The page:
Bad Water Basin Death Valley
Though I arrived in Death Valley early to see the sunrise I did get a chance to see the newly remodeled visitors center at Furnace Creek that had just reopened a few month earlier. All the exhibitions have been updated and a fresh coat of paint definitely spruced up the vintage Mid-Century Modern building. After walking around for a minute and getting my national park passport stamped I headed on the road again towards Bad Water. At 282 feet below sea level Bad Water basin is the lowest point in North America.

For more information about Death Valley National Park - http://www.nps.gov/deva/index.htm

Shoshone and Tecopa

After leaving Bad Water I headed South out of the park. The drive is dramatic with really awesome winding roads that hug the side of the mountains. My tiny little car hit the curves without hesitation and made the ride so much more enjoyable. I even stopped a few times along the way just to enjoy the scenery which is even more amazing at every turn. Just looking up at the mountains, that you can literally walk up to, leave you in splendid awe. Death Valley is definitely a plein-air artists wonderland ready to be painted at every moment.

After exiting the park I headed towards the little hamlet of Shoshone, home of the world famous Crowbar Cafe and Saloon. Though I only stopped by for a second to grab a candy bar at the general store, Shoshone is a great place to unwind after a day in the park. The Crowbar is a popular pit-stop for motorcyclists travelling through the area and the Shoshone Museum is also well worth the visit.

As I headed out of Shoshone towards Baker, California home of the worlds tallest non-working thermometer I passed the junction to Tecopa. The small town of Tecopa is also well known in the region for its hot springs. Within a few miles of Tecopa is also a great point of interest worth visiting the China Ranch Date Farm.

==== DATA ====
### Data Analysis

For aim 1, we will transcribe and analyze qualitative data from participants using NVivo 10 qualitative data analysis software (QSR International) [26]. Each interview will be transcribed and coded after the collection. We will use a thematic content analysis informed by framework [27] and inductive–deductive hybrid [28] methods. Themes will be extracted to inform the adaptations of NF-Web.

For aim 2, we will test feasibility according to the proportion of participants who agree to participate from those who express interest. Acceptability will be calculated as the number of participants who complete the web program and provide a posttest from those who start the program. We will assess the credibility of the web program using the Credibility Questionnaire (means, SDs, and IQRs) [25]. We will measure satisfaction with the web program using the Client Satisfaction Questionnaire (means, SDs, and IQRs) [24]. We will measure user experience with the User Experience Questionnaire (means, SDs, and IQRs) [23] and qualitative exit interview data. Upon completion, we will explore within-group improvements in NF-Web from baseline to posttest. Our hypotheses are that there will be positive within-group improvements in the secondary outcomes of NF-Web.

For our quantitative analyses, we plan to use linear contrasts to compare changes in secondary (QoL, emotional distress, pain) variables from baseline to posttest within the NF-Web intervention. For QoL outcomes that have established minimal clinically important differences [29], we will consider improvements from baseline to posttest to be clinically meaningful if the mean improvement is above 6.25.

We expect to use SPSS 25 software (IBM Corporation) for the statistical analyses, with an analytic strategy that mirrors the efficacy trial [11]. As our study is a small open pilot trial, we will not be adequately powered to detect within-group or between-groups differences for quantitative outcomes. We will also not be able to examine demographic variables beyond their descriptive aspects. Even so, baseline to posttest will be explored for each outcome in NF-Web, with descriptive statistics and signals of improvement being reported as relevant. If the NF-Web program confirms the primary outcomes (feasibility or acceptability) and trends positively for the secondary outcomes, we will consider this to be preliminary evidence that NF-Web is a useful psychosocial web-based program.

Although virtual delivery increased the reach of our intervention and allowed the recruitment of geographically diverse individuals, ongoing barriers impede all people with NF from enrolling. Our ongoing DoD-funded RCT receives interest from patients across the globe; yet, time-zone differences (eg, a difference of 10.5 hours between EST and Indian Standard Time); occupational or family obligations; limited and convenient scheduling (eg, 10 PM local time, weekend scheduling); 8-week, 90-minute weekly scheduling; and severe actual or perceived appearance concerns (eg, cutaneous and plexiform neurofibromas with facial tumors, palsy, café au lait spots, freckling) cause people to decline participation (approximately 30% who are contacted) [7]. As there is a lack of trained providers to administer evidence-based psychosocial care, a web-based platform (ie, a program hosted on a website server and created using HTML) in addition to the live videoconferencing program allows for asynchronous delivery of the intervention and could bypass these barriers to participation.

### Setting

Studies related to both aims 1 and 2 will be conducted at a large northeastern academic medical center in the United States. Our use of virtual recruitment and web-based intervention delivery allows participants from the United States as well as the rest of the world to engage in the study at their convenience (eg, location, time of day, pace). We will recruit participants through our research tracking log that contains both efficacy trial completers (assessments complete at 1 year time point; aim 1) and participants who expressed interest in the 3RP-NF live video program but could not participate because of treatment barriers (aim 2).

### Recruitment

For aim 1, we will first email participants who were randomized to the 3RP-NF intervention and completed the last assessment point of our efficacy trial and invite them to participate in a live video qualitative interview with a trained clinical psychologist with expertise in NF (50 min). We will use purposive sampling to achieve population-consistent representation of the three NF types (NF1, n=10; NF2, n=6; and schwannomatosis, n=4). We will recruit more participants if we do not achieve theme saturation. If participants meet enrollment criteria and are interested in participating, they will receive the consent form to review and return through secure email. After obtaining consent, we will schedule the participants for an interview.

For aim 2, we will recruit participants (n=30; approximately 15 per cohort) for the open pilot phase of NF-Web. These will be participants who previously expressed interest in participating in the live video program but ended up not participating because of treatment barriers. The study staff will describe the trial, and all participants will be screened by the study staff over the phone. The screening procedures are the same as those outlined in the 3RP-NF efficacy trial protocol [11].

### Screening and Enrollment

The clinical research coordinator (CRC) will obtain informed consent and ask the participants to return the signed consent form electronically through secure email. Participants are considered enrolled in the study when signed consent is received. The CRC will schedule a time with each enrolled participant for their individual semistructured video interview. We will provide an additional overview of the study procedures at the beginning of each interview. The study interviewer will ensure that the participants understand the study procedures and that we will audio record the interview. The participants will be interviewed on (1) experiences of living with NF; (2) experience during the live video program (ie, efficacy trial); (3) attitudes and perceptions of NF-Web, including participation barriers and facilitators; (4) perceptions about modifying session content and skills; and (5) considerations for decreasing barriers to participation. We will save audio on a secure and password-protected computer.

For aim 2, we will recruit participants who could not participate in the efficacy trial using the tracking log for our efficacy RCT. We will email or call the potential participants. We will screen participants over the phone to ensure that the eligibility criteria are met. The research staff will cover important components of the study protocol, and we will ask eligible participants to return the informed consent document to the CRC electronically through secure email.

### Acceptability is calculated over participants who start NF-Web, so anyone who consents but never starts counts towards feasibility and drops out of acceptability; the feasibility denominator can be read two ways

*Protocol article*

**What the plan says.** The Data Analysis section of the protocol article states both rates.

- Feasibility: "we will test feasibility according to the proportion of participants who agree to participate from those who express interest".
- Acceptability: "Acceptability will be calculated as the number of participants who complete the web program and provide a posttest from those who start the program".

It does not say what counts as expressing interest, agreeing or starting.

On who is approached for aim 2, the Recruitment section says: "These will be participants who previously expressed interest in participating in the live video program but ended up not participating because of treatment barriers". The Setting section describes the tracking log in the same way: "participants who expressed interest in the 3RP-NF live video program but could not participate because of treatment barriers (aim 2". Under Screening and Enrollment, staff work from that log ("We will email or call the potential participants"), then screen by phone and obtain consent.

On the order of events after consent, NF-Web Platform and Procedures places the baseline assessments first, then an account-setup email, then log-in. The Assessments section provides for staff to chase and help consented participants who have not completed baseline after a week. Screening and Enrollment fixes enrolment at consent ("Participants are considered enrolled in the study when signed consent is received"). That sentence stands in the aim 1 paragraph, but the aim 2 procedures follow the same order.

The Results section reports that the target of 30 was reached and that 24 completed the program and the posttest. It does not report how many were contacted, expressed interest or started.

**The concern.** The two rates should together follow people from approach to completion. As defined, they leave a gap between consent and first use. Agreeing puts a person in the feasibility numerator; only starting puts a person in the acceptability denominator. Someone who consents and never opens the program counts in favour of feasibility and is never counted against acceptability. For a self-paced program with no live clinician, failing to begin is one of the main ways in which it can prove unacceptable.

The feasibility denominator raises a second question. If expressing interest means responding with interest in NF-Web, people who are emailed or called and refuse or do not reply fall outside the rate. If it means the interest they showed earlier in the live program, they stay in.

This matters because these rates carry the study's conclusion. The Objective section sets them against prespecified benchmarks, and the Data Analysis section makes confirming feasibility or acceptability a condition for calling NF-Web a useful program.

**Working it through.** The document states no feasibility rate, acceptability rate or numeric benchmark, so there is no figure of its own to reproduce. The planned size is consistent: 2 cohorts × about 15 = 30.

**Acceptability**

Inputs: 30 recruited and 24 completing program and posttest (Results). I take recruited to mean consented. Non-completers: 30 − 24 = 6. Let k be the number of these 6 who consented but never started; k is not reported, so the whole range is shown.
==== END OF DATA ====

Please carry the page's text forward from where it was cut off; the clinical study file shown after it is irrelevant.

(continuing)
For more information about Shoshone - http://shoshonevillage.com/index.html
Death Valley Chamber of Commerce - http://deathvalleychamber.org/
Tecopa Hot Springs - http://www.tecopahotsprings.org/
China Ranch Date Farm - http://www.chinaranch.com/

Baker and Beyond

Mojave National Preserve
from Kelbaker Road
As I parted the Amargosa River area and made may way to Baker I passed the Dumont Sand Dunes. The dunes are a paradise for off-road enthusiasts in need of a little adrenalin rush. You can access the dunes either by going through Route 127 out of Shoshone or take the I-15 from Las Vegas to Baker, California. The only reason I mentioned the dunes is the fact that I passed by them as I made my way out of Shoshone and saw a gaggle of people all suited up and ready to take their ATV's for a ride. It seemed like fun, enough for me to pull over and see what all the fuss was about, but my heart was set on seeing the natural beauty of the Mojave National Preserve which lied just a few miles ahead.

After fueling up in Baker, also known as the Gateway to Death Valley, I kept following the 127 which turned into Kelbaker Road that leads directly into the park. I had been wanting to hit the preserve since I was a little boy just because it seemed like a cool place to go. It was one of those places that my parents and I would drive past often on our way to Los Angeles so my child curiosities about the area never ceased to draw me and the fact that the preserve is also home to the historic Kelso Train Depot which caught my curiosity when I saw a photo of it.